Is the pandemic an opportunity to open our eyes as a society towards gender equality?
Is the pandemic an opportunity to open our eyes as a society towards gender equality?.
The COVID-19 pandemic has negatively affected our lives in terms of health, society, and economy. Fortunately, there is an optimistic point of view that sees the forest despite the trees, which states that this may also be an opportunity for humanity to accelerate the process towards gender equality. In this case, and emphasizing how the virus's effect on male and female individuals has impacted different scales, professionals have set their aim on the female capacity of impulse economic recovery.
How Has the Pandemic Affected Female Gender?
Although the pandemic has no proven gender differentiation regarding health issues between male and female individuals, evidence of psychological, social, and economic effects has been discovered. In a study led by scientists at USC Dornsife College of Letters, Arts and Sciences' Center for Economic and Social Research (CESR), the disparity between men and women in terms of household and childcare has been discovered to still be of common custom. With a statistic of one-third of working women in two-parent homes still having to provide care to their children while also being responsible for their compromised jobs, distress is an obvious result. This, compared to the one-tenth of working fathers, is enough proof of the still-to-be-achieved goal of gender equality.
When narrowing our vision to solely economic affairs -although it is clear that this aspect inevitably brings along other consequences-, the pandemic has had a significant impact on industries that women mostly conduct. Tourism, including both traveling and hospitality, schools and childcare centers, and restaurants, have been in the eye of the COVID-19 hurricane for months. Some of them are still under evaluation of a complete re-opening; the lasting economic effect includes salary cuts, suspensions, and job losses worldwide.
The Role of Female Leadership Throughout the Pandemic
When evaluating the response of influential people worldwide to the COVID-19 pandemic, we also find differences in terms of gender—taking female-led countries like Germany, Taiwan, and New Zealand. An analysis that opposed them to economically, socially, and demographically similar countries led by men threw many points to consider. This study had the early and mid-pandemic days up to mid-May as a reference -the first quarter of the health crisis-. Decisions were made, and their evidential results were put under the scope.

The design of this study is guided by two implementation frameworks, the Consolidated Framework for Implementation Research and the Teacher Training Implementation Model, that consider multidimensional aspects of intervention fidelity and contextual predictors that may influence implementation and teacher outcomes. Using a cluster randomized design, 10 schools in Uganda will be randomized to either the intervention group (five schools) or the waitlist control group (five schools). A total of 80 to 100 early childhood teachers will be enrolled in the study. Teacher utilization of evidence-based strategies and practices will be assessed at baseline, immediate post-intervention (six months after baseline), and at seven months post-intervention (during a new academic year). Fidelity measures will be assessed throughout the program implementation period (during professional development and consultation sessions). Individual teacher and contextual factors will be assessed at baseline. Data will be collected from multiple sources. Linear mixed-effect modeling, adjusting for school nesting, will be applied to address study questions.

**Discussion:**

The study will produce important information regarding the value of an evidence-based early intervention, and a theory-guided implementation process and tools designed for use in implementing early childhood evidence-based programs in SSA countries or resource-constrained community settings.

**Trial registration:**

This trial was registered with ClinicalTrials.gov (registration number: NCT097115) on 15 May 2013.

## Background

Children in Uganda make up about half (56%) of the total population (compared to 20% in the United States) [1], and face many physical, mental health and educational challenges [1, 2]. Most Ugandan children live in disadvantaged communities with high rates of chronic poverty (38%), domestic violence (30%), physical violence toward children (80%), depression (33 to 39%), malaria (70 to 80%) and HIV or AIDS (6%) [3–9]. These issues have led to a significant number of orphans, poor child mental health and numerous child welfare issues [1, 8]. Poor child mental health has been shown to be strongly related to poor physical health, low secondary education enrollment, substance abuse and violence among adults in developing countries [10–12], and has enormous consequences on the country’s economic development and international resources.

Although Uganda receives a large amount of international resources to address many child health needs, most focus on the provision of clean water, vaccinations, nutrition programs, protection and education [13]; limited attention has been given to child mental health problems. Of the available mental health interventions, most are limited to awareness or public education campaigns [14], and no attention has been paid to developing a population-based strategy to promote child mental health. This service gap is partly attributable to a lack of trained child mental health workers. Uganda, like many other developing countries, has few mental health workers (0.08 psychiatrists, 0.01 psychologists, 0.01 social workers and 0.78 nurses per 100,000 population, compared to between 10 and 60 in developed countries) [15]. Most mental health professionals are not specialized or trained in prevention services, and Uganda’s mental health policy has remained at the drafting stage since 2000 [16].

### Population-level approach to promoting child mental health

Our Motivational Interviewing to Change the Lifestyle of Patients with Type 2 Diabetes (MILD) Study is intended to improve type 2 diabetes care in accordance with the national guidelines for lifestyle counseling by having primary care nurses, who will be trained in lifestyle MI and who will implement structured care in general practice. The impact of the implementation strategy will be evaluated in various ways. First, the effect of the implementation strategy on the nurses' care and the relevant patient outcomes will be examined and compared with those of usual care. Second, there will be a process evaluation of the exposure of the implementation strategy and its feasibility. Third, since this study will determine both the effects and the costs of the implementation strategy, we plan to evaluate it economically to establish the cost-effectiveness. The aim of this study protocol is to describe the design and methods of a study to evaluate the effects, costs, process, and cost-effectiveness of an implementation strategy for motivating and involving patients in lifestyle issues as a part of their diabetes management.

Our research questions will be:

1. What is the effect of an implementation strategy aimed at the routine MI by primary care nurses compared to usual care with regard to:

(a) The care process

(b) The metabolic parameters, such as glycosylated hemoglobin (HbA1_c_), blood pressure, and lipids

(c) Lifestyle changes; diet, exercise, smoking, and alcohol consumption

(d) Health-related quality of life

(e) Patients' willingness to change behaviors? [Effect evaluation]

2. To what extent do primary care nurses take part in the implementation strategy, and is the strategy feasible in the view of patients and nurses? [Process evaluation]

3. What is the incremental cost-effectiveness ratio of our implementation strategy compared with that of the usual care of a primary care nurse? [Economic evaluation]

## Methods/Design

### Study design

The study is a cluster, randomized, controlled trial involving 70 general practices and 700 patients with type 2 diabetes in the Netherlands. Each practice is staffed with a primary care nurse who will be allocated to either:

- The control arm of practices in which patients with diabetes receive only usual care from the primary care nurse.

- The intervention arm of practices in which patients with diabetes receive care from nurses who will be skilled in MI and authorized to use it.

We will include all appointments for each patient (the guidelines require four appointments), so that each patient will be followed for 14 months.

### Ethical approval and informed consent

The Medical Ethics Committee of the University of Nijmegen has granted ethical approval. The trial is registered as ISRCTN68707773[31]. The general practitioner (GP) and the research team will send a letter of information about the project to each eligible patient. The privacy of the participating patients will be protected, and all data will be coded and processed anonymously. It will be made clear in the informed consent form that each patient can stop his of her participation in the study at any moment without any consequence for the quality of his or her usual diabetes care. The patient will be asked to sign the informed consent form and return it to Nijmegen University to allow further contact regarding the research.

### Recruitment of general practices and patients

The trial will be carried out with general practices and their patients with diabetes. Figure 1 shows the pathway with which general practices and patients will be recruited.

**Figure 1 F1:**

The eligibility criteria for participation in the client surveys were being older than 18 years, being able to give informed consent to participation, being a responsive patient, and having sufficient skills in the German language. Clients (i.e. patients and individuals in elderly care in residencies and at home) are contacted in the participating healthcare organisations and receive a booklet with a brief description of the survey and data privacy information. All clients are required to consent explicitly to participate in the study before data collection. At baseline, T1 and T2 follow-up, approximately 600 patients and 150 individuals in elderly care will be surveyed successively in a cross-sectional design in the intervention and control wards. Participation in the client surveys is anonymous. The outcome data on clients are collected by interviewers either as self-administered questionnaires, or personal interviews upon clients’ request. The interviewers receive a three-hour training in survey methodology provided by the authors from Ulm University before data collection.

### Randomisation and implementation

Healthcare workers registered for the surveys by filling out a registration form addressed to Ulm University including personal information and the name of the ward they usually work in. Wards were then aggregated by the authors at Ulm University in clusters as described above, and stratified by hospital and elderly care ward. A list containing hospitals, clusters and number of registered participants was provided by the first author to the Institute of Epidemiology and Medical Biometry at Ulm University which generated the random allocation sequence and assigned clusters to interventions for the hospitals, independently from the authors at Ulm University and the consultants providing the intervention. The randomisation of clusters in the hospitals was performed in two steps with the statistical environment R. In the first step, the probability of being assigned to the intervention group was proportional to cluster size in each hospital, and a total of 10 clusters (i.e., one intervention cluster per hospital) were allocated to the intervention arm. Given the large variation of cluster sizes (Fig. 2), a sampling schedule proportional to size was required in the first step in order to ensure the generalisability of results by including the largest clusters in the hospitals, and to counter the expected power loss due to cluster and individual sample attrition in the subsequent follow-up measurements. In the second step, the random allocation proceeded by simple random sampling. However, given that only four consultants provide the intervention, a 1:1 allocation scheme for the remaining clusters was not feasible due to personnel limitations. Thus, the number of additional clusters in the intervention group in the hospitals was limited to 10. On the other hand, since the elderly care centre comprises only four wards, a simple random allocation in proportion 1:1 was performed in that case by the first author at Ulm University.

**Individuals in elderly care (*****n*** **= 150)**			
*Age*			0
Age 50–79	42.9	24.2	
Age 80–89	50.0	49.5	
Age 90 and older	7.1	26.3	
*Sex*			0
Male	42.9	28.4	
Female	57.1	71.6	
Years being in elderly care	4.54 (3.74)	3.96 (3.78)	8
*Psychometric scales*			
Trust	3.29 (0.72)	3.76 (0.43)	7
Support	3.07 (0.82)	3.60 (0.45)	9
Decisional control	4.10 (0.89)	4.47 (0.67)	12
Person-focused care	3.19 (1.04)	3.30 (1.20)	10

The early lock-down decision took by most of the countries led by women resulted in a substantial difference regarding cases and deaths due to the virus. For example, Hong-Kong recorded 1,056 cases and four deaths, whereas Singapore had 28,794 cases, 22 of which were terminal. Moreover, Taiwan and South Korea also shared this characteristic. The first one, female-led, recorded 440 cases and seven deaths, while the latter had 11,078 cases, 263 resulting in death.
Different theories try to explain this peculiar difference. One of them suggests that women are more risk-averse, both towards health and economic issues. This theory is sustained because, contrary to male peers as Jair Bolsonaro (Brazil) and Boris Johnson (UK), female leaders have not made any unfortunate statements regarding the COVID-19 threat. Ironically, and just as an informational piece, both mentioned men contracted the virus. A second theory explains that female leadership is more oriented to humanitarian affairs, whereas men tend to lead in a task-oriented manner. This makes women more inclined to a democratic point of view, this without stopping them from putting one's foot down when necessary.
These facts result in the belief that female leadership, given their criteria when faced with crucial decision-making situations, react in a more beneficial way towards their people's health and financial safety. Thus, female-led countries are ensuring a more vertical recovery process than those led by men. This, then, leaves us with the following question: If it works for a monster-like obligation as it is running a country, why not think it could also work for something smaller, such as an industry? Is this our opportunity to see that female leadership must be taken more into account?